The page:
Richard Bucker

The secret sauce for effective scaling

Posted at — Jul 19, 2012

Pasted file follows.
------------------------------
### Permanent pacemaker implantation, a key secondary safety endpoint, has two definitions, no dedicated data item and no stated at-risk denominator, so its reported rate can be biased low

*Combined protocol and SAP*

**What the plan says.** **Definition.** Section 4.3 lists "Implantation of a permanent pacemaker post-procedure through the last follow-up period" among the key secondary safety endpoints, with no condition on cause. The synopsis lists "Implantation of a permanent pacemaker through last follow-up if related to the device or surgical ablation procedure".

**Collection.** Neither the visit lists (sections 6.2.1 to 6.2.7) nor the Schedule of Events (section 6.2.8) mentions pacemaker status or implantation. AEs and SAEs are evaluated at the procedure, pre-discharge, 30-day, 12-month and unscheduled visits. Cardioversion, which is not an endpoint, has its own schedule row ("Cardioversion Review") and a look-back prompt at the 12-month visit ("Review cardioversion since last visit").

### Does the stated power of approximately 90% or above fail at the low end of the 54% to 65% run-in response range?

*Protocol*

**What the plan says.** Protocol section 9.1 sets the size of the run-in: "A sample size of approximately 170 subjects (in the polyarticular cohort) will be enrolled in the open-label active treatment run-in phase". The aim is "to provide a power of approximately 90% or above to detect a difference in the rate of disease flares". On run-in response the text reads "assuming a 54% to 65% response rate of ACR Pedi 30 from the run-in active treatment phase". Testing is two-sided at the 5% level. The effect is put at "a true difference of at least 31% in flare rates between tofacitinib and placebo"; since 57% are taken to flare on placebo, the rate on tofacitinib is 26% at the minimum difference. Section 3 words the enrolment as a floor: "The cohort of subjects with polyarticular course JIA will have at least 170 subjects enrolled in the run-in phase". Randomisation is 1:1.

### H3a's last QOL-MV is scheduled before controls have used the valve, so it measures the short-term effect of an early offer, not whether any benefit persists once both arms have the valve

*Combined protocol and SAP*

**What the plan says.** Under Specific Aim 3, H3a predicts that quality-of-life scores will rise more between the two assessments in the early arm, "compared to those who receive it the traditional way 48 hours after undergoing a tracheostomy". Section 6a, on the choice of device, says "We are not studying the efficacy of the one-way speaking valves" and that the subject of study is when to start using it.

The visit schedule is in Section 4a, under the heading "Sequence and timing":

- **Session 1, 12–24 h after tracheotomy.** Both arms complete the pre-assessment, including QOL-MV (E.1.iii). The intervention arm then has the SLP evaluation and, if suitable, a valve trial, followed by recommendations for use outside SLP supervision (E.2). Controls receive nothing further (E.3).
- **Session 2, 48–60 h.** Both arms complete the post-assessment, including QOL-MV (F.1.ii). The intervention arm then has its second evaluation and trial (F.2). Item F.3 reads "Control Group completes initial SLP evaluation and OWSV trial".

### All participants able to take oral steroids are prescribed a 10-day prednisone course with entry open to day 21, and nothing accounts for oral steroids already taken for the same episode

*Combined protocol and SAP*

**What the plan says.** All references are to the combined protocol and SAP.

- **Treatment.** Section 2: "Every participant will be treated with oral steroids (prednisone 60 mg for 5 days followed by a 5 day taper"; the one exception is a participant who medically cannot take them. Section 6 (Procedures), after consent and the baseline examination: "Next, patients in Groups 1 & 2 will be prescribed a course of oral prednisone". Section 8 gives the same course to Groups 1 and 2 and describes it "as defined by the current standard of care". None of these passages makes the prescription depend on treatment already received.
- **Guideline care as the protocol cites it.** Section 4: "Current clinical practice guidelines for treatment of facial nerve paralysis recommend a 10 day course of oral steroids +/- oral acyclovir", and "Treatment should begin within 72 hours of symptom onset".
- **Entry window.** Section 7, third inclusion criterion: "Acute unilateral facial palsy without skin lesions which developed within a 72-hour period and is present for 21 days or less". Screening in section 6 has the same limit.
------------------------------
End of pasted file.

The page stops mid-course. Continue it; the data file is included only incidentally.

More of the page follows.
Many people think that scaling is a matter of selecting one programming language over another. I do not think that anyone would argue that there are plenty of advantages in most proper functional languages like erlang over dynamic languages like python or ruby. What most developers fail to recognize is all software that needs to scale is actually a business with a profit motive. And most executives under emphasize “business” in their technology business.Going back to the lessons of Henry Ford. Scaling production came from 2 key areas. (a)¬†interchangeable¬†parts. (b) the assembly line. While it was not particularly motivating for workers to be on the assembly line, in the same role, day after day. It paid the bills.So which is cheaper? Cloning a machine or rewriting your application for some fractional gain? Even if rewriting your rewrite was to get 2 - 3 times performance increase, it’s simply not sustainable over time and the next rewrite. I wish there were a study on the cost per LOC(lines of code) for the different languages… my personal experience has been that demanding erlang coding will pay 2x the most demanding ruby. For any project there is a 1:1 ratio of LOC between erlang and ruby.So the secret sauce: know what your costs are and when you need your ROI to be decide on a strategy and architecture that will scale to thousands of nodes; you do not have to implement this day one but you have to know where you are going. Do not get wrapped up in the GIL, instead concentrate on IPC between processes on the same LAN and virtual WAN. code to the roadmap and plan not to rewrite anything segment responsibility into teams (tools, core, UI, etc) always think about LTS from your providers. While you might not like Windows they are the kings of LTS these days. And if not them, at least there is Ubuntu and Red Hat build tools tools tools Don’t repeat yourselfSimply put, writing new code in order to scale to infinite levels suffers from the law of diminishing and delayed returns. Cloning hardware is a fixed and capitalizable expense with immediate returns.